Nand Kishore Chaudhary
Nand Kishore ChaudharyKartikeya Shankar

"I founded this business on the principles of dignity, compassion, empathy, and love. Rather than transporting the weavers to looms within factories, I brought the looms directly to the weavers," a 70-year-old Chaudhary, now the Chairman and Managing Director of Jaipur Rugs, said while speaking to OT.

In the past, weavers like Prem were regarded merely as labourers despite aspiring to be recognised as artists. "We faced disrespect and financial hardships. However, now we receive timely monthly salaries. Moreover, we can expand our skills and learn new techniques."

Prem, who once encountered difficulties leaving her home, has now ventured to numerous locations for work, such as Delhi, Mumbai, and Goa. "I even had the chance to speak at an event in Noida, sharing my life journey with an audience," she expressed proudly.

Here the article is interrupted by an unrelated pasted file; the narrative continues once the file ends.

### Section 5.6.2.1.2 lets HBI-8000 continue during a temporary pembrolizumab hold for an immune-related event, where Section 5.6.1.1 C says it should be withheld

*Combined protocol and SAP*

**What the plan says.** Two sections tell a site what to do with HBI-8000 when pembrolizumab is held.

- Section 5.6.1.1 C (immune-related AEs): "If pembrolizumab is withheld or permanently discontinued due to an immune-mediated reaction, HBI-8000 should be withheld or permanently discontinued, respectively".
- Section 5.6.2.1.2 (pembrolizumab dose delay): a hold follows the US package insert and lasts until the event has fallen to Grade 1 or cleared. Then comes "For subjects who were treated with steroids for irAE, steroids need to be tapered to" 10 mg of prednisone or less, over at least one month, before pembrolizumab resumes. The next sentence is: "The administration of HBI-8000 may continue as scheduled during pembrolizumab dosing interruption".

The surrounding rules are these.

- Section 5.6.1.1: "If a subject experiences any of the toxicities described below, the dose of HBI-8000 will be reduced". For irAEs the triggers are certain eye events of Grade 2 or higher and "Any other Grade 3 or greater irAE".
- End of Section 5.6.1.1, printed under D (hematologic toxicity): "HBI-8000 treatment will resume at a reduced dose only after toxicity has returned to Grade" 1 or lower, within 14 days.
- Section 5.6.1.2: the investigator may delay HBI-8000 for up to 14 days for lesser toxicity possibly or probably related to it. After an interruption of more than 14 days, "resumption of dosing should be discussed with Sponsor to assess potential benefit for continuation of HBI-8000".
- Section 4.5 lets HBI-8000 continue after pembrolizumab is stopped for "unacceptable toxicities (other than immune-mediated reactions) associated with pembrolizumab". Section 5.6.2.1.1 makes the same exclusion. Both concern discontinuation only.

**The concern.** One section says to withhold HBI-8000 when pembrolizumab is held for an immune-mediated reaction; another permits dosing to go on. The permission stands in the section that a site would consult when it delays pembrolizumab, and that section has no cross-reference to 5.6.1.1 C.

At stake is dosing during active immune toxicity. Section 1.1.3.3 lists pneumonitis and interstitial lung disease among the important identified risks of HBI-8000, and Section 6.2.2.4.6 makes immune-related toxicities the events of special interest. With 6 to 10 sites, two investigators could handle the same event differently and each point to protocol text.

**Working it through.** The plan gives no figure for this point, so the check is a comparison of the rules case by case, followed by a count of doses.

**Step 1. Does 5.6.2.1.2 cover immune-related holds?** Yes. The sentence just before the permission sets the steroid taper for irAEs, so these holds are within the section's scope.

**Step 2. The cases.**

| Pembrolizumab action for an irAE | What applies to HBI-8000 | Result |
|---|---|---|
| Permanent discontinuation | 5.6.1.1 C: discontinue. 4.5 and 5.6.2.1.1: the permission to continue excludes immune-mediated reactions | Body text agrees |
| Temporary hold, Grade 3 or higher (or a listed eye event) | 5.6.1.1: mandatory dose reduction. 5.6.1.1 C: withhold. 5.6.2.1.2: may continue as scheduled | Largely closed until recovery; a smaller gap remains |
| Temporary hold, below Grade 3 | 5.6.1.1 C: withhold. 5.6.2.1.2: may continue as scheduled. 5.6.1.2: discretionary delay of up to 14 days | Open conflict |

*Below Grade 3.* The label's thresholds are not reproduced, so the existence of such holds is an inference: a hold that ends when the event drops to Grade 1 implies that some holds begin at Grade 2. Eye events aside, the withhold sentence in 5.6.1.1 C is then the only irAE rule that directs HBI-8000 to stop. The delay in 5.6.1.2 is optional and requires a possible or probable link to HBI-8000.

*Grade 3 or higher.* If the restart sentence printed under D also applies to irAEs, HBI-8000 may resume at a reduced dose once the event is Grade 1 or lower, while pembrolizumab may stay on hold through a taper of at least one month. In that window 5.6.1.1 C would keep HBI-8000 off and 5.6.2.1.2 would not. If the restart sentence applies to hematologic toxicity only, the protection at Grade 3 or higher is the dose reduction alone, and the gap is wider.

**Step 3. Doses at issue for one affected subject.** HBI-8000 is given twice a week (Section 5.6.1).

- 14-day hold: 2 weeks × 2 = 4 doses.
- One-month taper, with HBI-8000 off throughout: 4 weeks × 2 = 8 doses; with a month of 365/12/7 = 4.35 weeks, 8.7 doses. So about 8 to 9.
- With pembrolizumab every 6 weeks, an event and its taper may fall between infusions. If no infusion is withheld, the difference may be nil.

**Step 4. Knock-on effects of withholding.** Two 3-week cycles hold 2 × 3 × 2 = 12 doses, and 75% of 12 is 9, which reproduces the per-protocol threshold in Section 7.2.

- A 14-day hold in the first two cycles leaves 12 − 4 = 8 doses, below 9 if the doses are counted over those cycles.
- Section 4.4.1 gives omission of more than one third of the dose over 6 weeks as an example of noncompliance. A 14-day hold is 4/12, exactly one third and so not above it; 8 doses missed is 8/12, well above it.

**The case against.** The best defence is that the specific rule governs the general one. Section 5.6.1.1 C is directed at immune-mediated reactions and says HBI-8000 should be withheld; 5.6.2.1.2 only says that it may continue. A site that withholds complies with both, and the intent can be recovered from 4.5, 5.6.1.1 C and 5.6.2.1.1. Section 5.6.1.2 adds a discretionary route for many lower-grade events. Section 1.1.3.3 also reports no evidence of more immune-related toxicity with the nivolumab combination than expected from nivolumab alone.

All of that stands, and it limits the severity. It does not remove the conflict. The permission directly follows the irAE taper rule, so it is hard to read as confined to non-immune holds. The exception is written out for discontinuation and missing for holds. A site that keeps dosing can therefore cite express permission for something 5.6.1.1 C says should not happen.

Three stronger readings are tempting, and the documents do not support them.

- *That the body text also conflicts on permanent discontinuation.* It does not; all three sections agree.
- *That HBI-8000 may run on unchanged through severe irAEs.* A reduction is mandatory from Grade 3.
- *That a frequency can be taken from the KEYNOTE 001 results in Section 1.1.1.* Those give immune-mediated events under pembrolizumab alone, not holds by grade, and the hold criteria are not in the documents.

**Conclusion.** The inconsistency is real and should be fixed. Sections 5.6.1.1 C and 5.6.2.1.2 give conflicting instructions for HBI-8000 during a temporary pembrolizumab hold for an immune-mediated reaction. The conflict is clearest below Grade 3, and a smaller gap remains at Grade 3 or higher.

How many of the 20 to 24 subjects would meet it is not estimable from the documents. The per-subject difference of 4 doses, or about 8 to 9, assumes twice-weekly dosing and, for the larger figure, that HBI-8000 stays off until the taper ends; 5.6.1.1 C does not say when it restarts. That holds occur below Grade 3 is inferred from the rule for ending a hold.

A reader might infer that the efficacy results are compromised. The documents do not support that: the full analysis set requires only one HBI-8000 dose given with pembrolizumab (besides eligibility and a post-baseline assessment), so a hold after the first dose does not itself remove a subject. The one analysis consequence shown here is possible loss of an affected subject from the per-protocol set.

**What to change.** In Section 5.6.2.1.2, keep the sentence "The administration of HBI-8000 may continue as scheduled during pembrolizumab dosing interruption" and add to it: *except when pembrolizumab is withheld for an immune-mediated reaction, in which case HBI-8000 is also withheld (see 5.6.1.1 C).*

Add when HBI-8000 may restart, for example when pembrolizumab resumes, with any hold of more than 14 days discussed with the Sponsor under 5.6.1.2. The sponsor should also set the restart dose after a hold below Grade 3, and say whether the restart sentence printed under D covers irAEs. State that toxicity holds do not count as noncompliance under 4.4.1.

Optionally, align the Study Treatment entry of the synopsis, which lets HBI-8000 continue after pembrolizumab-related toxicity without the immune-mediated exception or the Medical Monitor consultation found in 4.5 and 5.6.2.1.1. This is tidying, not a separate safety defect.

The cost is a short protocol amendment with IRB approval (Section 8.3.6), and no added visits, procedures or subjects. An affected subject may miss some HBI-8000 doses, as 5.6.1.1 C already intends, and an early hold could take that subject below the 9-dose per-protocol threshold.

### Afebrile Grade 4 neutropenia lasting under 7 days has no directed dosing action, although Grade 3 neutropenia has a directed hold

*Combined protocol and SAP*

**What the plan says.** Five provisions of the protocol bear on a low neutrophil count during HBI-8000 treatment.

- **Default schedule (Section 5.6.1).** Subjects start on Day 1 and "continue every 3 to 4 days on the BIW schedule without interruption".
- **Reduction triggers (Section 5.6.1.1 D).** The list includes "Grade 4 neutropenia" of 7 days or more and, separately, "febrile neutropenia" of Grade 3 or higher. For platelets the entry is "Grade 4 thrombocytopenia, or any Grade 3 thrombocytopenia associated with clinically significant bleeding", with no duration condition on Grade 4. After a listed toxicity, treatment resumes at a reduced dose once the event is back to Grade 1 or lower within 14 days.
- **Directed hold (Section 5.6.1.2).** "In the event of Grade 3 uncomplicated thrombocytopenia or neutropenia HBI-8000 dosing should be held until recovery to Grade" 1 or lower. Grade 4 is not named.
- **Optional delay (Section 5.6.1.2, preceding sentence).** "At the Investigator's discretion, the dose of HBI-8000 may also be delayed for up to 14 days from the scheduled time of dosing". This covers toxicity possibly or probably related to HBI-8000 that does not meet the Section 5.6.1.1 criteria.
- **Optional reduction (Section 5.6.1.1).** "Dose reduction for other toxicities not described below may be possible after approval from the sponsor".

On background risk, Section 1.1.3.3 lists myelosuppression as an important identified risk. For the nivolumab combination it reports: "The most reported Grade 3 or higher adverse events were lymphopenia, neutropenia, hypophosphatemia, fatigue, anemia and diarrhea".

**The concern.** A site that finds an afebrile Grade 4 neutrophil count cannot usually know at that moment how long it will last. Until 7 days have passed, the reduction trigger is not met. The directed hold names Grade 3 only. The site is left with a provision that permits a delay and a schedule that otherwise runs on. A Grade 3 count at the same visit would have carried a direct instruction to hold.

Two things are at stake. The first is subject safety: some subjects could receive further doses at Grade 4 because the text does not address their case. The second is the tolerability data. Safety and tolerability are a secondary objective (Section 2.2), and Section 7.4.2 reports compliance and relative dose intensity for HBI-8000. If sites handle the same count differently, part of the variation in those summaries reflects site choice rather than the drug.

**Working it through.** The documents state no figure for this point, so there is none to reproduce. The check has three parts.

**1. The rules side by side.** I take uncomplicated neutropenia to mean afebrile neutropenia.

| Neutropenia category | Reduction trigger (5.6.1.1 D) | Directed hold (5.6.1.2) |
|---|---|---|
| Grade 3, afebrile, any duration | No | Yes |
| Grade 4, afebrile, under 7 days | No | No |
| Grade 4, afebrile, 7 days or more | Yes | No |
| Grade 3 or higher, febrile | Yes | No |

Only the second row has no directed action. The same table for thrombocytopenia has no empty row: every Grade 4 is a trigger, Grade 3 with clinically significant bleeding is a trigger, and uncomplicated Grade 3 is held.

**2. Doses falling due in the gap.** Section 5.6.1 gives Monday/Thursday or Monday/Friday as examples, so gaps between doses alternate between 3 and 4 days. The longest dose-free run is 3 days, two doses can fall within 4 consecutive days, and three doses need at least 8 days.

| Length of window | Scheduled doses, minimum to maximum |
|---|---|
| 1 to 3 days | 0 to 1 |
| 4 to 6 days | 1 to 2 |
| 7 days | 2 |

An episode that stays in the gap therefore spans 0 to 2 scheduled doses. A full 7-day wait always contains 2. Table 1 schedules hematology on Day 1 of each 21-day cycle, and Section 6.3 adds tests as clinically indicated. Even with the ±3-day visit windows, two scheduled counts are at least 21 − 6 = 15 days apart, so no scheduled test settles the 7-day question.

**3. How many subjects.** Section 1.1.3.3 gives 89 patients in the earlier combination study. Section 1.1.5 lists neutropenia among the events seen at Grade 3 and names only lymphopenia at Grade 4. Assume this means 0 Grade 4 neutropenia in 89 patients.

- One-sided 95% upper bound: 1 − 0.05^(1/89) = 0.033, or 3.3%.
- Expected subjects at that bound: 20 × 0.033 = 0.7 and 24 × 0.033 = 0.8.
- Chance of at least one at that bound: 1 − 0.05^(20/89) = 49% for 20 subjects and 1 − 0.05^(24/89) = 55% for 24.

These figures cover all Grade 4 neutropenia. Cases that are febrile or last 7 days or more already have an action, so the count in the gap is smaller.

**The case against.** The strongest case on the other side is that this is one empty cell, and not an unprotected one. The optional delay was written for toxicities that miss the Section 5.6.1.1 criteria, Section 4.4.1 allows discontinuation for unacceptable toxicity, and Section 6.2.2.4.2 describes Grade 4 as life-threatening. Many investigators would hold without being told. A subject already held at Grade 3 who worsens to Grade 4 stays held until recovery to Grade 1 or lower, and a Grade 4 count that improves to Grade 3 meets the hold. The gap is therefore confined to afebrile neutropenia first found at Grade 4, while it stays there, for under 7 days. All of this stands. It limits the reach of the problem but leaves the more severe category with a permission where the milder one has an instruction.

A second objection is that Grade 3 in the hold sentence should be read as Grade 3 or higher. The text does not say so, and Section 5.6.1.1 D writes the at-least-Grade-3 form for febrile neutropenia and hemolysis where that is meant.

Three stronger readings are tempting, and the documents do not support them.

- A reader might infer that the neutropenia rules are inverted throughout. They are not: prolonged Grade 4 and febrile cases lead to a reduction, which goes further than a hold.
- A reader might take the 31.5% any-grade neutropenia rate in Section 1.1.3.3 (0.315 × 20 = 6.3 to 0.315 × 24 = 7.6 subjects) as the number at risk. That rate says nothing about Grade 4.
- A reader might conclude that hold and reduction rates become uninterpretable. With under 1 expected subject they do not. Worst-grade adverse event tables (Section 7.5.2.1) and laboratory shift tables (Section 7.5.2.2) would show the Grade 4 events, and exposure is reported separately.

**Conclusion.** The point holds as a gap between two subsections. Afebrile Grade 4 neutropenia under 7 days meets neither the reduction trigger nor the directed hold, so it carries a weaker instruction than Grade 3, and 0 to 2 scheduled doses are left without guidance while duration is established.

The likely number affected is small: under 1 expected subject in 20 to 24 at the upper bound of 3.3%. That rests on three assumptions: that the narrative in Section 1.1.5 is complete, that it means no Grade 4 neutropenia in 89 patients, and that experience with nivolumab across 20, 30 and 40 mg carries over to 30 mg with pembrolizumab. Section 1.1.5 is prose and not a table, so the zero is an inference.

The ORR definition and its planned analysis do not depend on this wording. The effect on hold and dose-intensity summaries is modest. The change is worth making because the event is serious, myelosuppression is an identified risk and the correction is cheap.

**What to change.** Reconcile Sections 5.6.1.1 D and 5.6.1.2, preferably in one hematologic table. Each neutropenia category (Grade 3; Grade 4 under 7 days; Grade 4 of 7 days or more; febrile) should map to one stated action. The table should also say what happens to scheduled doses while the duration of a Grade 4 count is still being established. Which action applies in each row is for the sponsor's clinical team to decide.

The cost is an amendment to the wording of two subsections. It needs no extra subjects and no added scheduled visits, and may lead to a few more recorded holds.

Prem checking the threads of a handloom
Prem checking the threads of a handloomKartikeya Shankar

Like Prem, Aachi Devi, responsible for a household of seven, has emerged as the primary breadwinner for her family. With over two decades of weaving experience, Aachi began working for a thekedar. "Previously, our skills were undervalued and lacked recognition. We barely earned around INR 40-50 daily, insufficient to sustain my family." When looms were established in the village, Aachi's life transformed. "Initially, my husband and mother-in-law were against my work. However, my children supported me immensely. Now, things have changed for the better. We have a pakka home, which stands as one of my greatest achievements. Whenever visitors come, my mother-in-law warmly greets them with a handshake."

Aachi Devi
Aachi DeviKartikeya Shankar